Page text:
The "vampirism as substance abuse" idea has been done before, nost notably by Abel Ferrara's The Addiction, so there isn't anything instrinsically new here Near Dark is another obvious influence, with a vampire clan roaming the night, engaging in wholesale slaughter [amusingly, here they leave notes blaming Islamic terrorists for the incidents]. It centres on Maxx (Keeslar), whose girlfiend Lisa (Kramer) kills herself, apparently rather than struggle against terminal cancer - both are recovering addicts, though he is doing rather more recovering. However, he then sees her in a nightclub, and it turns out that her death was just a ruse, to cover her joining a nomadic tribe of vampires under Darius (Sisto). She recruits Maxx over to the night-life, and he is initially enthusiastic enough - right up until he discovers that his new it means sharing Lisa with Darius. That sets him against his mentor, on a very bloody path.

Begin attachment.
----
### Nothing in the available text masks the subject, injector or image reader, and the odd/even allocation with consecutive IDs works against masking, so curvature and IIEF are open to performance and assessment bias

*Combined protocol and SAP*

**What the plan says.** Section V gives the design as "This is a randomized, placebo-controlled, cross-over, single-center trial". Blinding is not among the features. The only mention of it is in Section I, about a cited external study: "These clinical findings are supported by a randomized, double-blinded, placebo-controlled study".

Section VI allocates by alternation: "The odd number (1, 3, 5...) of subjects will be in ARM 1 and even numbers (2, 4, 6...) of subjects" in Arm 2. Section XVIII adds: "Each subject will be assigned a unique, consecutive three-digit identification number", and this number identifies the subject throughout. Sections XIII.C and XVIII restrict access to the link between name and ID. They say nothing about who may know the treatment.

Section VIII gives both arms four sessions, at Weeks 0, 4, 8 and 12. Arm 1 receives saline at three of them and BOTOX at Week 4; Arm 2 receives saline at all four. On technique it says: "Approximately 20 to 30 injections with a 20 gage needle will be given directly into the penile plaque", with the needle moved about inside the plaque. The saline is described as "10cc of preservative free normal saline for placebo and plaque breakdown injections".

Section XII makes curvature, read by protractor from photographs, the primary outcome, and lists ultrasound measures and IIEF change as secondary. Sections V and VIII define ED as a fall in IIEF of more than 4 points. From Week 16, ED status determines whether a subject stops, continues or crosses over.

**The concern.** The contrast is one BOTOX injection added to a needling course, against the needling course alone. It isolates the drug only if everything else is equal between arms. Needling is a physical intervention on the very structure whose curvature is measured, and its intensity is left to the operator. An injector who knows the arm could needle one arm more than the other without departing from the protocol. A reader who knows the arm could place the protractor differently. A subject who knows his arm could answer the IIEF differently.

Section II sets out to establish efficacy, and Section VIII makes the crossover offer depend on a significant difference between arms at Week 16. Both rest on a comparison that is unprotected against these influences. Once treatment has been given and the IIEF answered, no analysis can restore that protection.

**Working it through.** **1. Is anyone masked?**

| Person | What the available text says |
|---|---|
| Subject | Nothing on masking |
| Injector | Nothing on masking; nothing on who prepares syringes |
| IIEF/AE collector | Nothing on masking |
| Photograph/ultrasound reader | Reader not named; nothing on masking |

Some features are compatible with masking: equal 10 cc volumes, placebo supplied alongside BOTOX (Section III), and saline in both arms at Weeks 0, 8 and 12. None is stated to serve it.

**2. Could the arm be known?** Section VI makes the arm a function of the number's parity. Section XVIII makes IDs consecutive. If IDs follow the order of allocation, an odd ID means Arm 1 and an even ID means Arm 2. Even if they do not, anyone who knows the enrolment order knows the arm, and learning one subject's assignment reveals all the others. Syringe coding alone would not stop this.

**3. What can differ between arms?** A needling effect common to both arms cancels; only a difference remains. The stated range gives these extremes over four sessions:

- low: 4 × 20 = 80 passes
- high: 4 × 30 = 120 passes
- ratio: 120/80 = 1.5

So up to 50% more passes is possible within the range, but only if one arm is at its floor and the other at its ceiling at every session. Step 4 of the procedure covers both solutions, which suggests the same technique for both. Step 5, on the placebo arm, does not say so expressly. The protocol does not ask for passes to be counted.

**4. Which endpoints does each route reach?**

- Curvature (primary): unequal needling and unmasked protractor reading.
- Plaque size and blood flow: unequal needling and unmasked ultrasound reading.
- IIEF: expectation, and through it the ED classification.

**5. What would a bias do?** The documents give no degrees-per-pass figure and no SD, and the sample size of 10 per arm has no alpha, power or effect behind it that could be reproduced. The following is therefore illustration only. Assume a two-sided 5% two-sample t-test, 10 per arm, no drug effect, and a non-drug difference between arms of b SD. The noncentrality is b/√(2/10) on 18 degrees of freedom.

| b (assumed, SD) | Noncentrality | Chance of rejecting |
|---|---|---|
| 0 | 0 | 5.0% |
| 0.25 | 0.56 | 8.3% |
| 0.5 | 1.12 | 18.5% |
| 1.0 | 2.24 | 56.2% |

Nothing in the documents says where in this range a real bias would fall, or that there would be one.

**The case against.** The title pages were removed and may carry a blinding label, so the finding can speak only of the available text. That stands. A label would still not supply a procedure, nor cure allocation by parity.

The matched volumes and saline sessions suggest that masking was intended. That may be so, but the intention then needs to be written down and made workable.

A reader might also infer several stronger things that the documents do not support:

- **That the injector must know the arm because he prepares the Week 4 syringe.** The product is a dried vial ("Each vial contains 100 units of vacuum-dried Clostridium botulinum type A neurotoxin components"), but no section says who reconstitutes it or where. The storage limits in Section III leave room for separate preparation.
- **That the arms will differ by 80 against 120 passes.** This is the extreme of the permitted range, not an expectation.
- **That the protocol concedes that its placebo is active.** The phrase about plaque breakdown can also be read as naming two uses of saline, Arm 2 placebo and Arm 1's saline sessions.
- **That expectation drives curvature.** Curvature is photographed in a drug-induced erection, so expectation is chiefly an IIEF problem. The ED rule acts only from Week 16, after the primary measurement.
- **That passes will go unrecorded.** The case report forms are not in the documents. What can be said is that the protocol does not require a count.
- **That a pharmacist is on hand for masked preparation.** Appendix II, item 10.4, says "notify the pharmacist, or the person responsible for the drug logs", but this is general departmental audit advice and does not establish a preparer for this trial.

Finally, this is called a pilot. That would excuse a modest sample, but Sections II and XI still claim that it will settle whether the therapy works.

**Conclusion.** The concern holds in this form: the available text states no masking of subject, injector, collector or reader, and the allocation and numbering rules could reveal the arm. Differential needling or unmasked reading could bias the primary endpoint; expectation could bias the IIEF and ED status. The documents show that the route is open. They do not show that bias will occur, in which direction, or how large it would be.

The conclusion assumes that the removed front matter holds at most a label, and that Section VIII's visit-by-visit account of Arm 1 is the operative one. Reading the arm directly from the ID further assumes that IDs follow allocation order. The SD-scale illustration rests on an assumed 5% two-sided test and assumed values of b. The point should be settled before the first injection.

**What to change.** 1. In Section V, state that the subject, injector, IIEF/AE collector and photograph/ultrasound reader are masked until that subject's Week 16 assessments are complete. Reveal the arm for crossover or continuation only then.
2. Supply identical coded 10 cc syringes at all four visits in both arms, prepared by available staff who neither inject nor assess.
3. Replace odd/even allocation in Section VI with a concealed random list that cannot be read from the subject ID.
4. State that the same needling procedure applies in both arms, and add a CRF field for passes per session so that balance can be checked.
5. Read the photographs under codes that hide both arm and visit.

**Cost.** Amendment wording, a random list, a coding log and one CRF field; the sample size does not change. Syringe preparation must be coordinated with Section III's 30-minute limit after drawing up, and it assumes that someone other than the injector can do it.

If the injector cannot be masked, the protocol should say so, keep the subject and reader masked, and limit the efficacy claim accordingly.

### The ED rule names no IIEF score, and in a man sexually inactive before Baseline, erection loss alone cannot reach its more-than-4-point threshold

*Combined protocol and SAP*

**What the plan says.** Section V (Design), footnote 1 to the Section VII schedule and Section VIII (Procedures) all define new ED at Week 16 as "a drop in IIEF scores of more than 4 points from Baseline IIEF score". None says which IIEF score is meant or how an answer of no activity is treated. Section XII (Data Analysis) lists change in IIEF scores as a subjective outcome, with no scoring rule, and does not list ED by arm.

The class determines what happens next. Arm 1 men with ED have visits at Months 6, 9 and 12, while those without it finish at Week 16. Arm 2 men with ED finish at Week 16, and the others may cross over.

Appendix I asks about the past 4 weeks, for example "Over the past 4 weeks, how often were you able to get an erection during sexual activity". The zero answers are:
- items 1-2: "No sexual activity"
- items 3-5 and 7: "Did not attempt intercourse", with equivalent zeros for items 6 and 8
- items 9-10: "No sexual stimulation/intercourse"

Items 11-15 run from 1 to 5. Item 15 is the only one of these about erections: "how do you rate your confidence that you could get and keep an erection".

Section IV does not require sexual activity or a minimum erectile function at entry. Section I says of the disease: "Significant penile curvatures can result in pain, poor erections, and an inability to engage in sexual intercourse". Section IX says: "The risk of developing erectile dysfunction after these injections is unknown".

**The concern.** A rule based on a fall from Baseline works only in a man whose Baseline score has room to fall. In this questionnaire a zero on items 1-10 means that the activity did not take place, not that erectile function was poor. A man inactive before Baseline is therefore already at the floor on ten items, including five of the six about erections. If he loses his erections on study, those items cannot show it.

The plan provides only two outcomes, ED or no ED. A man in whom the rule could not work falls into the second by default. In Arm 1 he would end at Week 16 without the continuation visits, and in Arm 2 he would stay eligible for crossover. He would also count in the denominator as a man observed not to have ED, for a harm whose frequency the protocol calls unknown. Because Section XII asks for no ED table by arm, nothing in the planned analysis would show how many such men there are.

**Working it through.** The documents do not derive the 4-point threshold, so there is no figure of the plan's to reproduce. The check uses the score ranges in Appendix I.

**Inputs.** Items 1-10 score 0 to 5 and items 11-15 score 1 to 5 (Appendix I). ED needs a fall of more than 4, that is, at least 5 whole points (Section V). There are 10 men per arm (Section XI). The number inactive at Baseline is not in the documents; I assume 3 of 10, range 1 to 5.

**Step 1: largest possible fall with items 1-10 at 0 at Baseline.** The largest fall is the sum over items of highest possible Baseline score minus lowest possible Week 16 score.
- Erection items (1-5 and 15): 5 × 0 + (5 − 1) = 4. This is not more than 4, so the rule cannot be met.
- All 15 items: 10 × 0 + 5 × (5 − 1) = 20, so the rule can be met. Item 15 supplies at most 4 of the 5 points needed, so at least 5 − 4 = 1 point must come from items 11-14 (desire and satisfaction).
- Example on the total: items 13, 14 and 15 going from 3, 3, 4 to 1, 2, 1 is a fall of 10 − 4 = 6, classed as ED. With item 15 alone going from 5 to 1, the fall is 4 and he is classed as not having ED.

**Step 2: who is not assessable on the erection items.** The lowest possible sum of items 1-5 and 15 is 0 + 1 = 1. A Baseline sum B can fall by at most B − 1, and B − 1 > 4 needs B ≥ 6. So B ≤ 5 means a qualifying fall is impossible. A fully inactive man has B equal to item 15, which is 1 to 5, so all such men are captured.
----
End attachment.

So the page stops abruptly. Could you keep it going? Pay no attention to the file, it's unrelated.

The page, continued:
And yeah, I'm not kidding about the "very bloody." I don't think I've seen a more arterial vampire film; in fact, I've not seen many bloodier, of any genre, since throats, stomach and limbs get ripped open, all resulting in fountains of the red stuff. While that's likely the thing you'll remember most, the performances are generally good, with Sisto his usual, reliable self, and a good selection of supporting characters, who are interesting to watch. Kasten does tend to go over the top with the stylistic excesses too often for my liking, jazzing up with visual trickery things that really don't need to be enhanced at all. However, much credit is due for the final shot, which has to be one of the most mournfully beautiful in the entire vampire canon - if they'd started with the idea for that, then worked their way back, I wouldn't have any complaints. That alone would make this worthwhile, and that is certainly not its only merit; all told, it's one of the better modern vampire films I've seen.